Virginia’s snowy I-95 traffic jam invites call for better preparedness for the unexpected – I love Fox’s headlines


Virginia’s snowy I-95 traffic jam invites call for better preparedness for the unexpected Some drivers were trapped in traffic for more than 24 hours on Interstate 95


  • Comments (12)

    • 4

      Maybe the headline… but not the story.  The writer calls for more GOVERNMENT preparedness & ignores our personal responsibility.

      When I saw what happened there in that traffic jam, my first utterance was, ” Heck, I wouldn’t be hungry or thirsty and I’d be able to keep warm”.   Between my get home bag and my other supplies stashed in every nook & cranny of my truck, I’d be good for days.  Just yesterday my wife looked in my truck and asked if I wanted to bring inside any of my jackets that I keep in my truck.  Told her nope, they were in the truck for a reason.

      And I live in Mississippi.  

      • 3

        I’m with Redneck and agree that it is a person’s main responsibility to be prepared and everyone should increase their personal preparedness.

        One part of the article that I liked is how municipalities should routinely drill on potential disaster response situations. 

        It isn’t the responsibility of the government to come save us all, but the more they practice, drill, and prepare themselves the better it will be for everyone. There will always be those who are unprepared and need rescuing. As for me and my family, we will do our best to not be a burden on the system so they can focus more on those who haven’t had the chance to prepare as much as we have.

        The Virginia traffic jam was a wake up call for me to double check my vehicle preps and make sure I am not put in the same situation. Exposure of these events is the greatest tool to make change as we see and recognize what could happen to us.

    • 2

      A good reminder to add a pee bottle and a couple of wag bags to one’s normal vehicle preps . . .

      • 1

        And a she wee for the Femmes

    • 3

      Be it the US of A or the UK one common flaw shared between two nations is the amount of bloody idiots who dont check the TRAFFIC NEWS and the WEATHER FORECAST before setting out.

    • 4

      Have to agree with the other comments. It’s our own responsibility to make sure our vehicle is equipped with necessities and we’ll be okay on the road IF we’re dumb enough to strike out during a blizzard forecast! One thing I noted in the article was that the freeway was closed only after the big pile up and jam up occurred. When I lived in Michigan (30 years ago), it was common for the State Police to close freeways before things got too bad. 

    • 2

      The same thing happened 15 years ago in NE Pennsylvania between Allentown and Scranton.

      I spoke with a PennDOT crew at a gas station and asked why they weren’t plowing and they said they were told to wait while the heavy, wet snow fell until the regular snow started falling. (?!@#) the problem was, it didn’t change over and dropped to 5F. Over a 75 mile loop many hundreds of people spent the night on the road. The slushy snow froze so hard the state had to clear it with bulldozers.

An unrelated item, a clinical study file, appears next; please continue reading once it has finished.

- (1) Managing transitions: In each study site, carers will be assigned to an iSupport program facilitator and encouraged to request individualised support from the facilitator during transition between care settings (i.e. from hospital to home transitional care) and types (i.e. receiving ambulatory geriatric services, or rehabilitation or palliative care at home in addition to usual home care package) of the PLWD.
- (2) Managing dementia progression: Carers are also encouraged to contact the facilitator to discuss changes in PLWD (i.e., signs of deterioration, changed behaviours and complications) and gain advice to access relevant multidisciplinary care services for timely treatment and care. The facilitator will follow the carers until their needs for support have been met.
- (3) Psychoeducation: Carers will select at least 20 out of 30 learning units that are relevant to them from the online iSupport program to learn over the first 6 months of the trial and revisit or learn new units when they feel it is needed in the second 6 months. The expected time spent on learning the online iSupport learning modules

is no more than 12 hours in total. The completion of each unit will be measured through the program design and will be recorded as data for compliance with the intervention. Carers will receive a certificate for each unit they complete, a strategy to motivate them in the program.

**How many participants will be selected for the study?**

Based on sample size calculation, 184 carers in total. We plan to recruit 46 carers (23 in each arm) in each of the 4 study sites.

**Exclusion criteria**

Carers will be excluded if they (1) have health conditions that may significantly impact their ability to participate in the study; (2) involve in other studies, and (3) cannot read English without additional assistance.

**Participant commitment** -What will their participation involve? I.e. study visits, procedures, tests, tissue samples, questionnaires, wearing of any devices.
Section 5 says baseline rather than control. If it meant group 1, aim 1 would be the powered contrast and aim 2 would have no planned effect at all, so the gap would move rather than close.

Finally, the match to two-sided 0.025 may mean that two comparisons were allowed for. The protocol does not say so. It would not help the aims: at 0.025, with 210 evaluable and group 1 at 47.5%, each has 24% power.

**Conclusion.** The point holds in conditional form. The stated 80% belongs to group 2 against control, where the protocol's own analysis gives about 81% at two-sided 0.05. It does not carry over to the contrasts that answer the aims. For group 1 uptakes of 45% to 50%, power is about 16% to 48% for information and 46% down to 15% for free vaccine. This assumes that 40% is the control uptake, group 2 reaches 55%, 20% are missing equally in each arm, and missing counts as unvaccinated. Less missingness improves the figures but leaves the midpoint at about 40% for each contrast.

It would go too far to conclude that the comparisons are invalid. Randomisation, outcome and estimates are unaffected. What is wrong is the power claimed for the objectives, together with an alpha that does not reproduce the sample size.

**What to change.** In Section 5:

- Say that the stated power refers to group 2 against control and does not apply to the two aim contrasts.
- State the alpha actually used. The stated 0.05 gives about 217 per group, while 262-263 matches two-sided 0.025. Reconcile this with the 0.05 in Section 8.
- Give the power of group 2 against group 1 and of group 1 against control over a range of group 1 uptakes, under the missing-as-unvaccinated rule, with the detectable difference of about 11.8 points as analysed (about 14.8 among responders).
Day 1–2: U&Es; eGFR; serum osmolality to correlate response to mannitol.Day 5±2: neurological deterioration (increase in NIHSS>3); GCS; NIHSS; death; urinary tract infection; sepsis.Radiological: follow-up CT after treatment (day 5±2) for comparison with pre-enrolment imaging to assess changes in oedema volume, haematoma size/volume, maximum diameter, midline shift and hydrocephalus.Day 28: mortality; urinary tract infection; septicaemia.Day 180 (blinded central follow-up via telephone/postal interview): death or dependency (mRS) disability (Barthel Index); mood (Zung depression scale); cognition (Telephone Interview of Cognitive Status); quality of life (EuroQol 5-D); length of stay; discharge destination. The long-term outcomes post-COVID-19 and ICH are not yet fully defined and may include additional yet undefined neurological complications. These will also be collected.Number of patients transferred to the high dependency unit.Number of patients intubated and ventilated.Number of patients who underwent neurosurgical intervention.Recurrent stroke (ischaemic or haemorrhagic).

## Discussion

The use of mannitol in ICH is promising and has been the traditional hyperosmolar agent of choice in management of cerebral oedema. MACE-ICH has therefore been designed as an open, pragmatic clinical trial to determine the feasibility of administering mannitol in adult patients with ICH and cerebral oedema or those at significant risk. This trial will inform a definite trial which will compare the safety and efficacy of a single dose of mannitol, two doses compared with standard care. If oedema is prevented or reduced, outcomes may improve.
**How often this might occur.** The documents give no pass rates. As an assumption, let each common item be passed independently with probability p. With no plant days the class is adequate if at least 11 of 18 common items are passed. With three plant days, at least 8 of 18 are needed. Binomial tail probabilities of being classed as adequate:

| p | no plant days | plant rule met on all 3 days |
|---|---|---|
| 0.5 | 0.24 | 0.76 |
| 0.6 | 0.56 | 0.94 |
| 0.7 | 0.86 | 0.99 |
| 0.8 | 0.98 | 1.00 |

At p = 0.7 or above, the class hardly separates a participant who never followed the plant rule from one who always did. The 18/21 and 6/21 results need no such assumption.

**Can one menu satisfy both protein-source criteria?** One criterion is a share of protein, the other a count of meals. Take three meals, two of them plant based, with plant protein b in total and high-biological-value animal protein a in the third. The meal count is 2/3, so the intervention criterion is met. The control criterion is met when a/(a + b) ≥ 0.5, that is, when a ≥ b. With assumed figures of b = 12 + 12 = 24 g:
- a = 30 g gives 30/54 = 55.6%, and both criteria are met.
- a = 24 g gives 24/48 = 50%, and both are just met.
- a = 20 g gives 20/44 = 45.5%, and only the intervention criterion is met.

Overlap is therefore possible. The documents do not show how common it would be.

Many volunteer fire departments ferried water and snacks via snowmobiles to motorists.

      Most of this area was very rural so there was no where to walk out to.

      I was not in this mess but would have been ok with our normal stuff. I did add ‘Montana Heaters’ afterwards though.

      I cannot find the original link but North Dakota has a similar page:


      • 1

        Didn’t know what it was called, I have the components in my truck.

        4 bottles of HEET, metal coffee can, full roll of toilet paper, and a Bic lighter.

      • 1

        That might be called a carbon monoxide generator…..

      • 1

        That is a very valid concern but isopropyl alcohol does not create carbon monoxide when it burns but it does create a water vapor.

    • 2

      I think that this is an opportunity for the government at all levels to learn the lesson to encourage and support personal responsibility in preparation.  The book “The Unthinkable:…” by Amanda Ripley has really opened my eyes to how authorities distrust regular people in emergencies and how, historically, proposed solutions don’t include us.  The expectation of public panic by authorities means no full disclosure of why and actually what to do in potential emergency situations so when information is released, the panic bias is reinforced by panic buying, etc.  I am absolutely positive this is not the first time Virginia has had rain followed by snow and low temperatures.  The weather is not unprecedented.  More likely, this was the first time current planning, resources and policies have had to deal with it.  And given Shaun points out Pennsylvania had similar issues, states are not learning from each other and probably don’t have the resources to do so either.  This would be a large cultural change in the Emergency Preparedness leadership at all levels.  

    • 1

      Interesting personal account. https://www.theorganicprepper.com/i-survived-the-i95-gridlock-for-16-hours/

      Both personal preparedness and government action are necessary. There are now numerous sits on preparing your car, with advice on what to do if you find yourself in that situation. But public authorities should act as well. Announcements of the impending storm and its likely effects on road conditions should have been announced much sooner on every news outlet, and from the first jackknifed truck, the road should have been closed and warnings widely broadcast. Doing that immediately would have prevented the pileup of thousands, and maybe they could have extricated motorists and put them in hotels. In Pakistan recently, something similar happened on a road near a ski resort, and 22 died of hypothermia, including ten children.